Glen MacDonald (email@example.com), University of California, Los Angeles
Richard Lammers (firstname.lastname@example.org), University of New Hampshire
Terrestrial freshwater runoff plays a significant role in the thermohaline circulation and sea-ice production of the Arctic Ocean. About 85% of terrestrial runoff to the Arctic Ocean is generated from the Russian Federation. Recently, a number of researchers have noticed that flows in the major Arctic Russian rivers are changing, most notably as a pronounced increased in discharge as measured at the mouths of these rivers over the past 65 years. Linear extrapolation of this trend suggests that Arctic thermohaline circulation could be disrupted within 200 years (Peterson, et al. 2002), a controversial idea that received much attention at the recent ARCSS All-Hands Meeting (20-23 February 2002, Seattle).
The proposed research seeks to (1) identify when and where the discharge increases of the past 65 years are coming from; and (2) place these trends into a longer-term (century to millennium scale) temporal context. The first objective would be achieved through quantitative analysis of daily discharge records, collected at numerous gauging stations throughout the major high-latitude Russian river basins for nearly a century. An important first phase of this project would provide "data rescue" of paper-format records for at least 150 of these stations. These daily-resolution discharge time-series will be translated, digitized, checked for quality assurance, and incorporated as a special data subset in the R-ArcticNET pan-Arctic hydrologic database (http://arcss/colorado.edu/data/arcss062.html) for electronic distribution to the public. The second objective would be achieved through modeling of paleo-discharge from tree-ring width and density data, a method that has already proved successful in other high-latitude biomes and Mongolia. Tree-ring data now exist for over 70 well-distributed sites across Arctic Russia and are publicly available for this purpose.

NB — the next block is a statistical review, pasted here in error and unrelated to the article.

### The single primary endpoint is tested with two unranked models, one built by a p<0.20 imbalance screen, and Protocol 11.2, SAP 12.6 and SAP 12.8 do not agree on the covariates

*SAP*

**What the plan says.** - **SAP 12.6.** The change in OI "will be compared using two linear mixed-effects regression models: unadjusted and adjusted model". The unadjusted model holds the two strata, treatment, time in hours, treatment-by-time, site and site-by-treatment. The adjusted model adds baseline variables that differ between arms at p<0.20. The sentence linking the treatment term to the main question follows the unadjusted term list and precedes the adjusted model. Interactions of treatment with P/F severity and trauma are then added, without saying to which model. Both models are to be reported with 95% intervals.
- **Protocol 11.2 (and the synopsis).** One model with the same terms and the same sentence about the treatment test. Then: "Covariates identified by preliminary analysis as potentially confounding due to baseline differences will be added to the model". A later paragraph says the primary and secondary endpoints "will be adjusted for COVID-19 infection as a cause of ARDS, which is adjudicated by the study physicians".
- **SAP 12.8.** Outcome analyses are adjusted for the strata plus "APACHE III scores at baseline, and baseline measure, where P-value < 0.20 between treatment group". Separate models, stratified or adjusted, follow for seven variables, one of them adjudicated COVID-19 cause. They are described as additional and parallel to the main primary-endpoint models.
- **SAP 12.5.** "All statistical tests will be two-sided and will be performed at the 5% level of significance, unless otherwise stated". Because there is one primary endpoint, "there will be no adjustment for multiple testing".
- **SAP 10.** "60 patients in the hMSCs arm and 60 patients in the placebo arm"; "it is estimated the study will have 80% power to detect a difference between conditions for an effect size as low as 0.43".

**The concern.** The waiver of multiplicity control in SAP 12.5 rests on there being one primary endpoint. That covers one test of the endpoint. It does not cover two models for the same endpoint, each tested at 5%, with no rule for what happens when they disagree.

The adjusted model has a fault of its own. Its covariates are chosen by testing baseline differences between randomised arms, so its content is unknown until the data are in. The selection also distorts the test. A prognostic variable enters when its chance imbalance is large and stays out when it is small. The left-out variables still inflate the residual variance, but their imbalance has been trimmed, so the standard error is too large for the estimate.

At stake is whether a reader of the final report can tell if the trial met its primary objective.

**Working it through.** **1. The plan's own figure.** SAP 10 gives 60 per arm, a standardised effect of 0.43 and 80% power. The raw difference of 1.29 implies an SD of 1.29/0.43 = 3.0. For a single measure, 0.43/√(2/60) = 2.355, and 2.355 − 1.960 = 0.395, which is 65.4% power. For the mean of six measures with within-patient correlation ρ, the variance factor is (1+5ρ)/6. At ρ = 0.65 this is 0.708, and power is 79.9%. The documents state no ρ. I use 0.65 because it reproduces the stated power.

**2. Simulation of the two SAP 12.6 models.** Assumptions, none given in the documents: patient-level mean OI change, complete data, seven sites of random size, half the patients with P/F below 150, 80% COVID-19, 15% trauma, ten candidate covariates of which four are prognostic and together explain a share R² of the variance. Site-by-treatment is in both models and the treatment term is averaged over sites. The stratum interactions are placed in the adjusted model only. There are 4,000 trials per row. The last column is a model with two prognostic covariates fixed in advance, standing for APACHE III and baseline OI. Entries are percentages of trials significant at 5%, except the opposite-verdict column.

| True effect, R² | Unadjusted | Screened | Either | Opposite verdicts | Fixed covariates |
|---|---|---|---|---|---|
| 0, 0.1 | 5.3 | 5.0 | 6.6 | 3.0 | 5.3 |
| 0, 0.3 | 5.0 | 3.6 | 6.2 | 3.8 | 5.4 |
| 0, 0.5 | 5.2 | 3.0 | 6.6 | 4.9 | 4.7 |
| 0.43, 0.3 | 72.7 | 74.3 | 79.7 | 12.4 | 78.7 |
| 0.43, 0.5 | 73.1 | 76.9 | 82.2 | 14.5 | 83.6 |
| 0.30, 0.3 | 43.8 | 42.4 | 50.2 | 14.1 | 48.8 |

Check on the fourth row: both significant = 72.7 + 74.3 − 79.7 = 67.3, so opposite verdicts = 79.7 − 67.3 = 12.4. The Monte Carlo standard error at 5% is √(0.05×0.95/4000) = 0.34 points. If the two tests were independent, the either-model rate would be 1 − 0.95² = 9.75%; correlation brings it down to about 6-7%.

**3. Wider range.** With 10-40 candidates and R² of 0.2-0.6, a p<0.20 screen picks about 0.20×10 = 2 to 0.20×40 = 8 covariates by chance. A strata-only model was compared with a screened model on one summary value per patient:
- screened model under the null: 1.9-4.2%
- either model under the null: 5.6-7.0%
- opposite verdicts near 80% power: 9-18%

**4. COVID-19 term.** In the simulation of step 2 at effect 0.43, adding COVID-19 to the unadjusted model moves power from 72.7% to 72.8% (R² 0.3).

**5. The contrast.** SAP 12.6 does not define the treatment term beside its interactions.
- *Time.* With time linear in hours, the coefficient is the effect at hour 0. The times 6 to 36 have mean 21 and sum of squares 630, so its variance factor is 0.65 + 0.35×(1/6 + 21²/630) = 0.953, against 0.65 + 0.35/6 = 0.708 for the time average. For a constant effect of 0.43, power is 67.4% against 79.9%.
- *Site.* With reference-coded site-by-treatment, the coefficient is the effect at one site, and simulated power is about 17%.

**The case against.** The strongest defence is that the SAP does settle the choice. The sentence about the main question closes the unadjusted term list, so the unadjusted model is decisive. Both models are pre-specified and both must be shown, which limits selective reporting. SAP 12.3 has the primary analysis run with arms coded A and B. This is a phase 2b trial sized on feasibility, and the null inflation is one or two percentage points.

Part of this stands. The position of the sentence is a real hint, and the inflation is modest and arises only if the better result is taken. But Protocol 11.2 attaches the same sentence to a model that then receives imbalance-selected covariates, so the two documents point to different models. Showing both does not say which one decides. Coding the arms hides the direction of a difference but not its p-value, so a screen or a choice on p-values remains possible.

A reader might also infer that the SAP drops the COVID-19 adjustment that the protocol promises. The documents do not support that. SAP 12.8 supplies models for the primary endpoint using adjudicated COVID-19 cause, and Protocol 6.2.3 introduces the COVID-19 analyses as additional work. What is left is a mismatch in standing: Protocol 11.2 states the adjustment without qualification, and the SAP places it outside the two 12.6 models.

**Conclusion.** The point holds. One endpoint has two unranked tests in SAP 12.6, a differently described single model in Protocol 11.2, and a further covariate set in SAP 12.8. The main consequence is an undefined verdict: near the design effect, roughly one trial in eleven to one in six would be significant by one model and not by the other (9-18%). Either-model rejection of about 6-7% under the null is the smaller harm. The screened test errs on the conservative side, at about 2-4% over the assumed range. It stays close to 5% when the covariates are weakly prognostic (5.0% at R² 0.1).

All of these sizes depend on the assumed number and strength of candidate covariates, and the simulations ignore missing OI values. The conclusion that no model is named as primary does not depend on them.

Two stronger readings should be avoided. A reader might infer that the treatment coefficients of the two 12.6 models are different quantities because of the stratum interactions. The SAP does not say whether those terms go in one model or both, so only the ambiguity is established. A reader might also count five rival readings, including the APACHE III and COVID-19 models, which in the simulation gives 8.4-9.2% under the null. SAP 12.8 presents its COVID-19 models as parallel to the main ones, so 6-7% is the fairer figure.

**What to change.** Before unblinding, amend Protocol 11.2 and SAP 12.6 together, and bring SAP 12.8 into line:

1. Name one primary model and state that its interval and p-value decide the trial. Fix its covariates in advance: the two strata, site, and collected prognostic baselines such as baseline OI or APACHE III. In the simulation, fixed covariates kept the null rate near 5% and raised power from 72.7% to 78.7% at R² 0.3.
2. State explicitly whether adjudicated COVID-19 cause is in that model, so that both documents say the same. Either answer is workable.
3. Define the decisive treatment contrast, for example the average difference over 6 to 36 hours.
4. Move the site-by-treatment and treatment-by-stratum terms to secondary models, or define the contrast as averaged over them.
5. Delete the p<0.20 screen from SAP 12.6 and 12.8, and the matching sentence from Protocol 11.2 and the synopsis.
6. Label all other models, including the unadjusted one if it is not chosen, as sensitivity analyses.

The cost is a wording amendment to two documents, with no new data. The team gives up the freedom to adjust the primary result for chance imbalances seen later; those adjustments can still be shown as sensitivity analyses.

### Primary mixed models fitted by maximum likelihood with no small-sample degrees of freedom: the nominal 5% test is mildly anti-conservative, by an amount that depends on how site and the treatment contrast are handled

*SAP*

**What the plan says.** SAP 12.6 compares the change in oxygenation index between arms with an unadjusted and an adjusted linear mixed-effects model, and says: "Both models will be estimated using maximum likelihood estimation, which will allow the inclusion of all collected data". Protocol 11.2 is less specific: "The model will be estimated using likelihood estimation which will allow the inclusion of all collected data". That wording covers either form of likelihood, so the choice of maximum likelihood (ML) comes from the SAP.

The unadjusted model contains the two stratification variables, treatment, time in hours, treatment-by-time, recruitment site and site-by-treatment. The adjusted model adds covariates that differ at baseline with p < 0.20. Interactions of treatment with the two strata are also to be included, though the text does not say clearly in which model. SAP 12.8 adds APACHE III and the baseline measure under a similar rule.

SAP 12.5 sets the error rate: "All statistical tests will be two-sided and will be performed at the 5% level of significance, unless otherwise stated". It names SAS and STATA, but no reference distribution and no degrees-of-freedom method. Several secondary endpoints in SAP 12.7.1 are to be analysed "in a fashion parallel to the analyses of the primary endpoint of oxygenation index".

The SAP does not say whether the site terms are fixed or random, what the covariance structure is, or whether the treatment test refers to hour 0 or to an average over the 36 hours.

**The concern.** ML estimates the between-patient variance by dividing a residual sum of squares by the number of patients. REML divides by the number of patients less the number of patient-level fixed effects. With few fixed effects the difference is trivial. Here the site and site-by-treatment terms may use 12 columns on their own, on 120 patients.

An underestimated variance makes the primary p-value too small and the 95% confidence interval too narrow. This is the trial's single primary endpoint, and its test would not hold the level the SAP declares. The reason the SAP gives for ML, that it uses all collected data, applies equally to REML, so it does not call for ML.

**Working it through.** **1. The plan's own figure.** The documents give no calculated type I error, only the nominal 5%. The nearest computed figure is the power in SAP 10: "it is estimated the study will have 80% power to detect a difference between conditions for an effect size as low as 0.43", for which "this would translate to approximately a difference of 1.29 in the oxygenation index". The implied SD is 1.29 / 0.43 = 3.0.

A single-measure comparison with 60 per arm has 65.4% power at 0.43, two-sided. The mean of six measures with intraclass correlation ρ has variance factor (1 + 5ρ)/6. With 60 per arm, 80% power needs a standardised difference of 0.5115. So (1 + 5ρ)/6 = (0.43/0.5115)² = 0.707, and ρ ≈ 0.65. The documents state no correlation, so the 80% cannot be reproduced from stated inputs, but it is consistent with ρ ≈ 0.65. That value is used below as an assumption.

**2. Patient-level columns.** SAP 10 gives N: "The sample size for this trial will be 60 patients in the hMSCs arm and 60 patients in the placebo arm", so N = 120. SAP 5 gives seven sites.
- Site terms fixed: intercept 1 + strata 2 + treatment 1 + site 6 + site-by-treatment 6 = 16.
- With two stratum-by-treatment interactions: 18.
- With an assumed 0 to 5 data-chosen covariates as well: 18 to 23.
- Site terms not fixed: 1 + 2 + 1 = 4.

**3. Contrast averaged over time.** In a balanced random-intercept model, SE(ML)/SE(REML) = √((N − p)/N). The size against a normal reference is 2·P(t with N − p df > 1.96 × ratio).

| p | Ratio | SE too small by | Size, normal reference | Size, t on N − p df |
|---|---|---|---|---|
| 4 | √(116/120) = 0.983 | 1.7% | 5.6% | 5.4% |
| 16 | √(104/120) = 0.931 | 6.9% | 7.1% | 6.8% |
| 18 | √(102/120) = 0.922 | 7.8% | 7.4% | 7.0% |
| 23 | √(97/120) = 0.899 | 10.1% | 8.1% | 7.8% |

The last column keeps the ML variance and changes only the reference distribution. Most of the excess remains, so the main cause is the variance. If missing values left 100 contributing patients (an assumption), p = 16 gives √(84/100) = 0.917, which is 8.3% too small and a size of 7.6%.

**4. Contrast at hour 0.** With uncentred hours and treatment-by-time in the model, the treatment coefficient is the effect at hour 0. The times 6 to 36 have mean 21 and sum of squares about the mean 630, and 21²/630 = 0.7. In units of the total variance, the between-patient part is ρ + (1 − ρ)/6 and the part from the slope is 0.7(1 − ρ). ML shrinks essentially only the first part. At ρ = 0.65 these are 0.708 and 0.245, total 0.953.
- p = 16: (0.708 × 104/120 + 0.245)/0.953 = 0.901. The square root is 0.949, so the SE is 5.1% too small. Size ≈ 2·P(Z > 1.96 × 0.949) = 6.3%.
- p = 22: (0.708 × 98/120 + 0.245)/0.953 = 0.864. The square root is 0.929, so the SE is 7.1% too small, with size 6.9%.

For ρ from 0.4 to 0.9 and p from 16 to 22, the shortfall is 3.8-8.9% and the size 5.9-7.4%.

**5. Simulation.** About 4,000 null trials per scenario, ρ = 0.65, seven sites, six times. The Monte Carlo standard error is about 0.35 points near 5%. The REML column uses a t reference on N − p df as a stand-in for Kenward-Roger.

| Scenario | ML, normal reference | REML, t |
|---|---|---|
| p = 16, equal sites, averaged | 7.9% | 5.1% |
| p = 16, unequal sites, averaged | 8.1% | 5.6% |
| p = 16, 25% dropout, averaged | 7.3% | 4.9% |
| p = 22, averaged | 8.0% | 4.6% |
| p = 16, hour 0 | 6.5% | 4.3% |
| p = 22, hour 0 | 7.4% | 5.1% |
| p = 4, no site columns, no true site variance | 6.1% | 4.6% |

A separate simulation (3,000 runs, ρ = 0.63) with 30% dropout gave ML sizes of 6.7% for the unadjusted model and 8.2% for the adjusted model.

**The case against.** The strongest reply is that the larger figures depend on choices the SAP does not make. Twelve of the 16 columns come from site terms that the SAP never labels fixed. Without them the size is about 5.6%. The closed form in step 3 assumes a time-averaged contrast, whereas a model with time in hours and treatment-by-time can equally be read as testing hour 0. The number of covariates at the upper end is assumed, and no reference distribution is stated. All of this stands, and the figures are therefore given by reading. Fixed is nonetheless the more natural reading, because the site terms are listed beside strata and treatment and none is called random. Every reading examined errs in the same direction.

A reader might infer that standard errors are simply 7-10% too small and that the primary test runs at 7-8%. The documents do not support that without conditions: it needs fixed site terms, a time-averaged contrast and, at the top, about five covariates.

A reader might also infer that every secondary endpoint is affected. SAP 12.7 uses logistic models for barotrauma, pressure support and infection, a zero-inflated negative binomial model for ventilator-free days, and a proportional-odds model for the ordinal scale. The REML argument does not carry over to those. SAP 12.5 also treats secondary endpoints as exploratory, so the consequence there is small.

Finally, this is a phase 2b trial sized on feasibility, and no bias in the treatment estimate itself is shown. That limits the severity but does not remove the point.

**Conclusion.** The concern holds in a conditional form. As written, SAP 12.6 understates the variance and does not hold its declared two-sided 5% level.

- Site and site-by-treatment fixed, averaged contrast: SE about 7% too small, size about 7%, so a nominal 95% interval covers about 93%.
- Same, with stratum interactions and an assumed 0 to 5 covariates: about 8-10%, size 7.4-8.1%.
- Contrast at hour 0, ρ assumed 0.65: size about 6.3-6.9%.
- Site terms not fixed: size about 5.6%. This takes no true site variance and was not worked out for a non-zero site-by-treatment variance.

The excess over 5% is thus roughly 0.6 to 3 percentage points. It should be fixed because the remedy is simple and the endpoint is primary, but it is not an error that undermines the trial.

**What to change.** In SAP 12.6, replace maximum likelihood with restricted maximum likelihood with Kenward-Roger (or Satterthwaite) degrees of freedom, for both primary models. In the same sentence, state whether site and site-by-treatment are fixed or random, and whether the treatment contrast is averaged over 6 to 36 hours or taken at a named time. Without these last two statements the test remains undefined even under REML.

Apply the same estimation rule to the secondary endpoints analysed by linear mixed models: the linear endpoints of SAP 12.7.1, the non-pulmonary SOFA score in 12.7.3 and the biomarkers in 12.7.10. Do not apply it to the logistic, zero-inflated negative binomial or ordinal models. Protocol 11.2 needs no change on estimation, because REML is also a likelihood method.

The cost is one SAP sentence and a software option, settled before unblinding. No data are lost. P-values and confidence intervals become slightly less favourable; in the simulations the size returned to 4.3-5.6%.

The proposed research is guided by a core set of five working hypotheses designed to shed light on some fundamental questions about the recent discharge increases, namely "are they unprecedented?" "where is the water coming from?" and "what are the physical processes driving them?" The first question will be addressed through construction of paleo-discharge time-series extending back several centuries with annual resolution. The others will be addressed through quantitative study of daily discharge records, including baseflow recession analysis, wavelet transformation and spectral analysis, summer-flood frequency/magnitude statistics, and trend-testing of the timing and magnitude of the annual spring flood. The end products of the proposed research will be a substantially improved understanding of spatial and temporal runoff patterns across the world's largest Arctic landmass, and a historical context by which to evaluate their contemporary trends. Broader impacts include graduate education, important participation of Russian scientists from the State Hydrologic Institute, St. Petersburg, establishment of new partnerships between institutions, and provision of two unprecedented river discharge databases to the Arctic and hydrologic research communities.
Science Management Office
Role of the Arctic-CHAMP Science Management Office